Satirical or Ironic: Political Essays Have Power

A Whackadoodle lesson about the difference between Satirical and Ironic essays, with political examples of each. Including The Garlic’s Exclusive Interview with the Governor.

“I’m supposed to write a satirical essay for my English 101 class,” she told me as soon as our lesson began.

“Zowy,” I said. “Your teacher is quite ambitious.”

“How do you mean?”

“Well, when I was in English 101, I remember having to write an argumentative essay, an expository, a narrative, and a descriptive essay. Heck, she even had us write a mock research paper, just to make sure we knew how to submit research papers, but she never had us write a satirical essay. Satirical essays were not on English 101’s curriculum.”

“I think my professor has an unusual sense of humor.”

“I think I like her,” I smiled. “Or is it a him?”

“Does it matter?” she grinned.

“Probably not,” I grinned back. “So have you got an idea for your essay?”

“I was thinking of doing a kind of comparison contrast essay entitled Hilary’s Emails v. Drumpf’s Boxes.


“It’s apparently Forty-five’s original family name before they changed it during one if the world wars. It evidently meant drummer. I think it fits him, and adds to the satire.”

“Okay,” I agreed tentatively. “So how are you planning to organize your essay?”

“Well, I was thinking,” she scratched her head. “I begin by pointing out how often Drumpf accused Hillary of breaking the law by mishandling federal documents while she was Secretary of State. He kept yelling that she need to be locked up and should never be allowed to be President. Then I point out that she was never indicted, and she was never subpoenaed. In fact, she cooperated at every level of the investigation, but still lost the Presidency.”

“Sounds good so far.”

“Then I point out,” her eyes kept sparkling, “that when he was yelling about locking Hillary up, the mishandling of federal documents was only a misdemeanor. Drumpf signed a law during his presidency that made the mishandling of federal documents into a federal felony punishable by ten years in jail.”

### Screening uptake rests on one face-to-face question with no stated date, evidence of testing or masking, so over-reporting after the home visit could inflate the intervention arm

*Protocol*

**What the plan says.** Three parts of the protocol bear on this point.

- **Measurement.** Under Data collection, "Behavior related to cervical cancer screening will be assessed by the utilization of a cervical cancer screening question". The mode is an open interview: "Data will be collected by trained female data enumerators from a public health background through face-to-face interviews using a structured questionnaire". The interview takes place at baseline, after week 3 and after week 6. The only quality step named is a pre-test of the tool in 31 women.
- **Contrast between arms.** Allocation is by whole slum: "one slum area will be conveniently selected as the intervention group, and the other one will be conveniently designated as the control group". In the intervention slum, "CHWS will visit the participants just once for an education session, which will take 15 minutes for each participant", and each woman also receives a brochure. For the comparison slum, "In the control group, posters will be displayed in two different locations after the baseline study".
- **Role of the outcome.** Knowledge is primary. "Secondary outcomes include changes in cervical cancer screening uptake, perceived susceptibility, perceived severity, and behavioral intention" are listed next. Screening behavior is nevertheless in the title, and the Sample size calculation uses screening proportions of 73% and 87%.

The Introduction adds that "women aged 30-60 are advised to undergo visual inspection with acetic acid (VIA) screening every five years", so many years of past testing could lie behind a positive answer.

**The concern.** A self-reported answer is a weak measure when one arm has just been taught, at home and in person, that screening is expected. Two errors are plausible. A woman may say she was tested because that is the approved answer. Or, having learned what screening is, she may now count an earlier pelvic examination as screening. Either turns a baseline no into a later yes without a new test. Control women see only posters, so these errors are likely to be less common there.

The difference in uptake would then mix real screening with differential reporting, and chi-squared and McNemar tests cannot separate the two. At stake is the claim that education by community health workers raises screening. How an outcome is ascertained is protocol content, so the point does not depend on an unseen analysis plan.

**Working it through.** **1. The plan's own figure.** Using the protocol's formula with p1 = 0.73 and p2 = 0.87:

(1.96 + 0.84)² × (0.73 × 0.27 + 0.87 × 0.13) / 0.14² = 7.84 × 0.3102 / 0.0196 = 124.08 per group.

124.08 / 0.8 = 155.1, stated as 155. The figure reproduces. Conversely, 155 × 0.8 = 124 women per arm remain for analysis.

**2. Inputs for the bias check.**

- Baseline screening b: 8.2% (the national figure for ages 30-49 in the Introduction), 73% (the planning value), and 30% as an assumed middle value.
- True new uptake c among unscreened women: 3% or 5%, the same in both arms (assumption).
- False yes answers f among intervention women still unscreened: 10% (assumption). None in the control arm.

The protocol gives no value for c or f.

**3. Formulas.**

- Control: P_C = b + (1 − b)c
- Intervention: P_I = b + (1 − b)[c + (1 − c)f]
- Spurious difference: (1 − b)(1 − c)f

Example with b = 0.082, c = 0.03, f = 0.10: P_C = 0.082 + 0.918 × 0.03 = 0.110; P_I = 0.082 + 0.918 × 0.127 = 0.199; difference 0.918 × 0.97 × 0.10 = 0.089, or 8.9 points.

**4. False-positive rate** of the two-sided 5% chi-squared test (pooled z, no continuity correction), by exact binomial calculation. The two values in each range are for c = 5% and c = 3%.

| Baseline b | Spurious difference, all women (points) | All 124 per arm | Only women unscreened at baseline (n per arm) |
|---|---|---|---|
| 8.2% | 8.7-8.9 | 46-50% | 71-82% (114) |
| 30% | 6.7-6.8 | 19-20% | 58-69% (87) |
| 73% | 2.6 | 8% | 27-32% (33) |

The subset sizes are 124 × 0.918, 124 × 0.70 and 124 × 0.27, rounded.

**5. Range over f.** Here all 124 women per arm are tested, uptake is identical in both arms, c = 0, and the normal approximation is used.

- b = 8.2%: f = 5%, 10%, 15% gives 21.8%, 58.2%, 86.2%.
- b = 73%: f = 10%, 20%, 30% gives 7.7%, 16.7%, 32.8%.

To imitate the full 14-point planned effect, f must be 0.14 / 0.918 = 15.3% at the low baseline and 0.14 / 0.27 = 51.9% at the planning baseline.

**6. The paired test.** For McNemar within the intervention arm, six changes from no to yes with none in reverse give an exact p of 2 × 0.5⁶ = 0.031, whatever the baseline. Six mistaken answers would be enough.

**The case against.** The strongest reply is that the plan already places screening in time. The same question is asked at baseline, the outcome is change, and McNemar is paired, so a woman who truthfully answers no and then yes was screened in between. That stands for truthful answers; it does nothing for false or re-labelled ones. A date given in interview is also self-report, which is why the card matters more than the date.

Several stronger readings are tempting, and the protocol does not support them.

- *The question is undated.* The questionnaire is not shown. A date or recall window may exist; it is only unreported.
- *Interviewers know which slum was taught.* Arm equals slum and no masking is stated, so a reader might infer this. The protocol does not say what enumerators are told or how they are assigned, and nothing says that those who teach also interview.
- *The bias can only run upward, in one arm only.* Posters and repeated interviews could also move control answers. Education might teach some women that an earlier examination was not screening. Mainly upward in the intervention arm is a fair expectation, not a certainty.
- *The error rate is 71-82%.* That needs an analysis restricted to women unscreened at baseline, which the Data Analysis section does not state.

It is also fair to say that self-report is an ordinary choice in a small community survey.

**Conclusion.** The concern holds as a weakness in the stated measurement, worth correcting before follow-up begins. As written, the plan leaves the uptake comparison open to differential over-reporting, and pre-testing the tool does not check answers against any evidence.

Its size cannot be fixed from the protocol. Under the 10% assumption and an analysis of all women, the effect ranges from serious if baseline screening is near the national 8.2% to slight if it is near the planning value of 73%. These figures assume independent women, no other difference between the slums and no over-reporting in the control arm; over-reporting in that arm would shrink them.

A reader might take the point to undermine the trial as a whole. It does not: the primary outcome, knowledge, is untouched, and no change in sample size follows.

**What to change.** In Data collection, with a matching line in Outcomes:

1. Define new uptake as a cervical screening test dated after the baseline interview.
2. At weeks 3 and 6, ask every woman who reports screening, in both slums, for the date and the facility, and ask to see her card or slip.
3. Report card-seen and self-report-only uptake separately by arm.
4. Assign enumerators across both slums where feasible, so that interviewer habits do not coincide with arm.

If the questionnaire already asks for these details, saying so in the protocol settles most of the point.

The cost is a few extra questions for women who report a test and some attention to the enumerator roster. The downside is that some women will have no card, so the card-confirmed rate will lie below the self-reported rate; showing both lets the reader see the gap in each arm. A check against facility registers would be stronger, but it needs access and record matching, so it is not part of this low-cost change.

“Love that.”

“Finally, I point out that he is under investigation for the very mishandling of federal documents that he used to yell that Hillary be locked up for.”

“Sounds like the beginnings of a brilliant comparison contrast essay,” I told her. “I only see one problem.”

“What’s that?”

“It’s not satire.”

“What do you mean?”

“You have a great comparison contrast outline based on irony and hypocrisy,” I told her. “It is ironic that the very law that Drumpf was demanding get ‘Hillary locked up for’ is now endangering him. But irony is not the same as satire.”

“So what am I missing?” she asked distressed.

“Satire is more like reductio ad absurdum,” I tried to explain. “You accept your opponents arguments initially, in order to show how ridiculous their argument is.” I could she that she was still not sure, so I tried again. “You take their argument and reduce it to its most ridiculous.”

She took a deep breath. “So I have to rethink everything,” she admitted sadly.

“Not necessarily,” I assured her. “What statements have you heard people make lately that you would like to reduce to ridiculousness?”

“I’m gonna need to think about it.”

“Fine,” I said. “Shall we move on to a different subject? Maybe a little ancient history.”

She scowled, and reached for her books.

A few days later, she sent me an email with the subject heading: How is this for a satirical essay?


Women, Teachers, Doctors, and Librarians Flee the Southern States:

Garlic’s Exclusive Interview with the Governor

Our Garlic reporter caught up with the Governor last Thursday between his gun range photo shoot and his ten thousand dollar a ticket black tie fundraiser. Lucky for The Garlic, we were able to bribe our way onto his chartered jet, and were able to sit down for an exclusive interview: